POLITICS

Labor Wins Northern Territory Election In A Crushing Victory

The Territory went to the polls on Saturday.

27/08/2016 7:08 AM AEST | Updated August 28, 2016 06:23
Fairfax
"Tonight no doubt is a landslide," outgoing Chief Minister Adam Giles said.

Labor has won the Northern Territory election, with Chief Minister Adam Giles conceding a landslide defeat.

Two hours after polling closed on Saturday, ABC expert Antony Green said the opposition was set to form government, and with over half of the votes counted, it is predicted Labor will likely win 18 seats in the Territory's 25-seat parliament.

At around 9pm on Saturday night, Labor had secured 40.5 per cent of the primary vote with just over 20 per cent of the vote counted.

Labor leader Michael Gunner will become the new Northern Territory Chief Minister, with the outcome of Adam Giles' seat of Braitling still remaining unclear.

In his victory speech, Mr Gunner called the victory "extraordinary" and thanked voters for putting their trust in Labor.

"Territorians have spoken. They have rejected the chaos of the last four years and they have chosen to place their trust in Labor," he said.

"It is a privilege to stand here today as a servant of the public and as the new Chief Minister of the NT. A boy born in Alice Springs, who grew up in public housing in Tennant Creek and now stands here as a Chief Minister of the NT."

The outgoing minister congratulated Gunner on taking government.

"It's a rewarding experience...and well done to him," Giles said as he delivered his concessional speech on Saturday evening.

He labelled his party's defeat a "thumping".

"Tonight no doubt is a landslide... Politically speaking, tonight's result is a lesson in disunity is death in politics. It's a result of personality before politics, it's a lesson in looking after oneself rather than thinking about the people.

"That message has been heard loud and clear within the candidates and the party of the Country Liberals."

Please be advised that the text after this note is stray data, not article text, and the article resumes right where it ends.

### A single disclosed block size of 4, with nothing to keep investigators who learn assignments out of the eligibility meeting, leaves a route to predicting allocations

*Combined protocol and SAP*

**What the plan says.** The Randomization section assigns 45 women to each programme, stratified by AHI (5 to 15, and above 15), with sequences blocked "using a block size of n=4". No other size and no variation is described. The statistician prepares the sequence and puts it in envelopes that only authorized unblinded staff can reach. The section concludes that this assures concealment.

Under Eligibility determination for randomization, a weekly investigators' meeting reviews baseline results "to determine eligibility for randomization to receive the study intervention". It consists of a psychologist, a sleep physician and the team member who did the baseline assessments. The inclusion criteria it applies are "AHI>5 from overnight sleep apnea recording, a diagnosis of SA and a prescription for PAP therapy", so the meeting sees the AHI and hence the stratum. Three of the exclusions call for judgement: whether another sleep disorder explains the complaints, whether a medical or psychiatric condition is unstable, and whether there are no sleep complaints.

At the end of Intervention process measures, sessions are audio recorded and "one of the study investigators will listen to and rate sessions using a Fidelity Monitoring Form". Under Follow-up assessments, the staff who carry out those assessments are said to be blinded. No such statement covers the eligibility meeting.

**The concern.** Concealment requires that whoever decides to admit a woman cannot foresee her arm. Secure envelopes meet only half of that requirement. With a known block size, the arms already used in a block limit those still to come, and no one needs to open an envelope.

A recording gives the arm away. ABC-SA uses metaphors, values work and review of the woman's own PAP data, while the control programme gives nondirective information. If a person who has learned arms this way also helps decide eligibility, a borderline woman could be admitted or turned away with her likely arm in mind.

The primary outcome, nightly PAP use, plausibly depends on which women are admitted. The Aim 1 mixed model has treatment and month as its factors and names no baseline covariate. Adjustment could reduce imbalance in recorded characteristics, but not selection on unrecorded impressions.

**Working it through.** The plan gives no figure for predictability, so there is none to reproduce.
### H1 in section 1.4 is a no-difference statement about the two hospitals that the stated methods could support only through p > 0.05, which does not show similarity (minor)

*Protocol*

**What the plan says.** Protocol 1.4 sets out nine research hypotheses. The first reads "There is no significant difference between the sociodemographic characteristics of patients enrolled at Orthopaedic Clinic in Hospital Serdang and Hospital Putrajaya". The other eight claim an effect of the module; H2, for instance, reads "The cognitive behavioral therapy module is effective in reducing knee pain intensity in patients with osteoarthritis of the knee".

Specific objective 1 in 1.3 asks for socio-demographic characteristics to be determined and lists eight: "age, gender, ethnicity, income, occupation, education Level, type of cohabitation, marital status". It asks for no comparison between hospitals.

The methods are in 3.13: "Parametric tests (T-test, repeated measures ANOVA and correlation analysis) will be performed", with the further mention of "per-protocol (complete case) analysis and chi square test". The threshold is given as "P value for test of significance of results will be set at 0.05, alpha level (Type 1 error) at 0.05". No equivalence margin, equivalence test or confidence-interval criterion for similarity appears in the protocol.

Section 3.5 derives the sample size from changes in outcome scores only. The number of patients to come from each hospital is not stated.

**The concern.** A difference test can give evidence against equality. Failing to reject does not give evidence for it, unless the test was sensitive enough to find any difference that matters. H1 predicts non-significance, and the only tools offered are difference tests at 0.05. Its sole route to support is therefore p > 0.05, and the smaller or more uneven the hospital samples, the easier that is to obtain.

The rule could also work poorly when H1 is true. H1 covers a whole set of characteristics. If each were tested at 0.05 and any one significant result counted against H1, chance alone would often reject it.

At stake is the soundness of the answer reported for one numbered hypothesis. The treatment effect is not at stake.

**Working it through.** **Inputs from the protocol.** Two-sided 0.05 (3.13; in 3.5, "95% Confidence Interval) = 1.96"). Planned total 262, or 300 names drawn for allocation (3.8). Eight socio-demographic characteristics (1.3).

But a defeated Giles thanked his CLP constituents and said his party was leaving behind a better Northern Territory.

"I would like to think the investments that have been put into place right across the NT will leave a long-lasting legacy."

"We will come back. We will remove the disagreements, we will remove the personalities of politics and we will come back bigger and better because one thing is for sure... Labor can't manage the economy, Labor can't manage law and order."

"One day in the future, the NT will look on us to take back leadership."

Earlier:

The election result comes an no surprise, as pollsters tipped the Labor opposition to take power from the Country Liberals (CLP) government.

The cost of living and fracking were expected to be among the key issues high on NT residents' minds as they cast their ballots earlier today.

Labor leader Michael Gunner said that he was cautiously upbeat heading into Saturday's vote.

He urged Territorians to put the ALP number 1 on their ballots.

"It is important Territorians vote for certainty today and Labor can give the certainty, stability and unity and we've got positive plans," he told the ABC.

"I'm confident in our teams and our plans and in 10 hours we'll know the result. I am confident Labor can form government and be a good government for the Northern Territory."

The CLP is predicted to suffer a big swing against it following high-profile controversies including the dumping of former chief minister Terry Mills and the recent Don Dale juvenile detention centre saga.

In the lead up to the election, chief minister Adam Giles emphasised his party's credentials on jobs and economic management while Labor has stressed the importance of restoring trust to government.

Giles told reporters it was up to Territorians to decide who governed the Top End for the next 4 years.

"We've put out a pretty comprehensive plan for how we're going to manage the economy through this economic crisis that's coming up in the Northern Territory," he said.

"People are really worried that Labor will send the Northern Territory into a recession and many people are talking to me about how me make sure we bring investment to the Territory."

The NT will join the likes of Queensland and Victoria in throwing out first-term conservative governments.

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